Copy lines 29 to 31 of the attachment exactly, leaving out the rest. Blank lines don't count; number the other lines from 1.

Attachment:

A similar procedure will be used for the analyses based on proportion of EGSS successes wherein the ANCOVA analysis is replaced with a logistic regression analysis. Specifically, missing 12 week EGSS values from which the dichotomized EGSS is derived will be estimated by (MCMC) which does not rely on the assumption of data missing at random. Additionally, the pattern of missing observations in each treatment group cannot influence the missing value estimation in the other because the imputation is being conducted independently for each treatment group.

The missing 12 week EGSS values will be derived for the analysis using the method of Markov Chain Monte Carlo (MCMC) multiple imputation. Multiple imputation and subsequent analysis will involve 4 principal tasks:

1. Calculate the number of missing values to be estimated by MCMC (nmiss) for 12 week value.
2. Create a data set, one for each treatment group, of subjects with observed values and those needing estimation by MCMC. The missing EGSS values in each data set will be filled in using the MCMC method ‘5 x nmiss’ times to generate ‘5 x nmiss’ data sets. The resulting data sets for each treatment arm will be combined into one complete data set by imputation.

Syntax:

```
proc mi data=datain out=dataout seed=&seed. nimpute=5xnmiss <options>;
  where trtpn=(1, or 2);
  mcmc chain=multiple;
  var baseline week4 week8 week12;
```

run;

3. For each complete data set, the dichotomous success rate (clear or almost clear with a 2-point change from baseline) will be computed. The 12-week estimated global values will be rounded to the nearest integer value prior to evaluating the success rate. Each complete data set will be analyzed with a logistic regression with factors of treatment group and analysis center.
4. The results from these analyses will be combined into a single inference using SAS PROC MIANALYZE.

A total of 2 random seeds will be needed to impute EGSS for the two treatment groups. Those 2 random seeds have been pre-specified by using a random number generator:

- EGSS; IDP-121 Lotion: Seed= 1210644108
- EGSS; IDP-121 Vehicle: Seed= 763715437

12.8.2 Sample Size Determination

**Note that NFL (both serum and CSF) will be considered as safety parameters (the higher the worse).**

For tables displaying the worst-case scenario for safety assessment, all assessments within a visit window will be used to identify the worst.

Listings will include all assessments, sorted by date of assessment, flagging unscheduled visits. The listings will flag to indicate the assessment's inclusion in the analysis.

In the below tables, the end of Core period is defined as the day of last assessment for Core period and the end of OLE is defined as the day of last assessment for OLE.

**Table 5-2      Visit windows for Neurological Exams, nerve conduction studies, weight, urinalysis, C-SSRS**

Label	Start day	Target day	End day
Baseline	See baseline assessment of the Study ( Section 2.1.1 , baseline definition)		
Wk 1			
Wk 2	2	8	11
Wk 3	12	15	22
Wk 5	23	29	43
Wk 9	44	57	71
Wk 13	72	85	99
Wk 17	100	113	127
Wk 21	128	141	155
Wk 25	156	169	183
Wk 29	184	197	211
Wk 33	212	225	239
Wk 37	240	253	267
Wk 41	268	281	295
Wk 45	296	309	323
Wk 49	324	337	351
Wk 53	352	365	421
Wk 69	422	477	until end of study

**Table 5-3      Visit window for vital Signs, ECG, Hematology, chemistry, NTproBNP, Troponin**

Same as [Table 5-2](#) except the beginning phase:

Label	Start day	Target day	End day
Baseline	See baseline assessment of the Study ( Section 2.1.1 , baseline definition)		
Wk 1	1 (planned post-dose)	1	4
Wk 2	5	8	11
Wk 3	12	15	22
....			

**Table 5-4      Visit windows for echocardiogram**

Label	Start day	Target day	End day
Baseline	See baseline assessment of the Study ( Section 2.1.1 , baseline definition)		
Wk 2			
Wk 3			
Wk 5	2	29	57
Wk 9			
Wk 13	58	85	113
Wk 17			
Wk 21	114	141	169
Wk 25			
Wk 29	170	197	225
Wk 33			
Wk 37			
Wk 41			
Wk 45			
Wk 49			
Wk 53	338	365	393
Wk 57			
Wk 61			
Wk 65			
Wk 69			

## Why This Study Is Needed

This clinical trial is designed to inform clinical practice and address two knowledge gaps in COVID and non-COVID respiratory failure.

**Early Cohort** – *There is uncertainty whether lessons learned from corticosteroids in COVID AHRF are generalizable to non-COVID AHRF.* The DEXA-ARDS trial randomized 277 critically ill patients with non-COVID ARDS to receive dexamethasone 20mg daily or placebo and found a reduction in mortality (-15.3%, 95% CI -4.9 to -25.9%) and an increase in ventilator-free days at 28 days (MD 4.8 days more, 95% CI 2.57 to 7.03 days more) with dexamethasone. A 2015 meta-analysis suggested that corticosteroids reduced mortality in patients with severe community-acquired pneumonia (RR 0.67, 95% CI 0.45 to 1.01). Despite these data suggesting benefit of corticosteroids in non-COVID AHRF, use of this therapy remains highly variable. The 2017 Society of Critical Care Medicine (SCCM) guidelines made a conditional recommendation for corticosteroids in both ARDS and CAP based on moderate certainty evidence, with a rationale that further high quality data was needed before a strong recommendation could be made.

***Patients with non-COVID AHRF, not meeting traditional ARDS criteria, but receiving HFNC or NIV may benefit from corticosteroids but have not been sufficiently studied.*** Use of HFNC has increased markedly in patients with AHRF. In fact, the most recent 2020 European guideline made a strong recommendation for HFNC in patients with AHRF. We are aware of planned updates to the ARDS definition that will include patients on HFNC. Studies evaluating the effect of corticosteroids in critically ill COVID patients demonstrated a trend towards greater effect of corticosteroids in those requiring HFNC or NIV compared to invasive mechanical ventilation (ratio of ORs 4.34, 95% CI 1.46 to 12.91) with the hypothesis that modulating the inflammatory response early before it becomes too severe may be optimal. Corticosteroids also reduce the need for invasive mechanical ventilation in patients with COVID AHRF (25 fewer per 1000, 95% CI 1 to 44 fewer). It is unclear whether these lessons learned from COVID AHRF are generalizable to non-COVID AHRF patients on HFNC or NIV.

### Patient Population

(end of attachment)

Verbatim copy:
Wk 5	23	29	43
Wk 9	44	57	71
Wk 13	72	85	99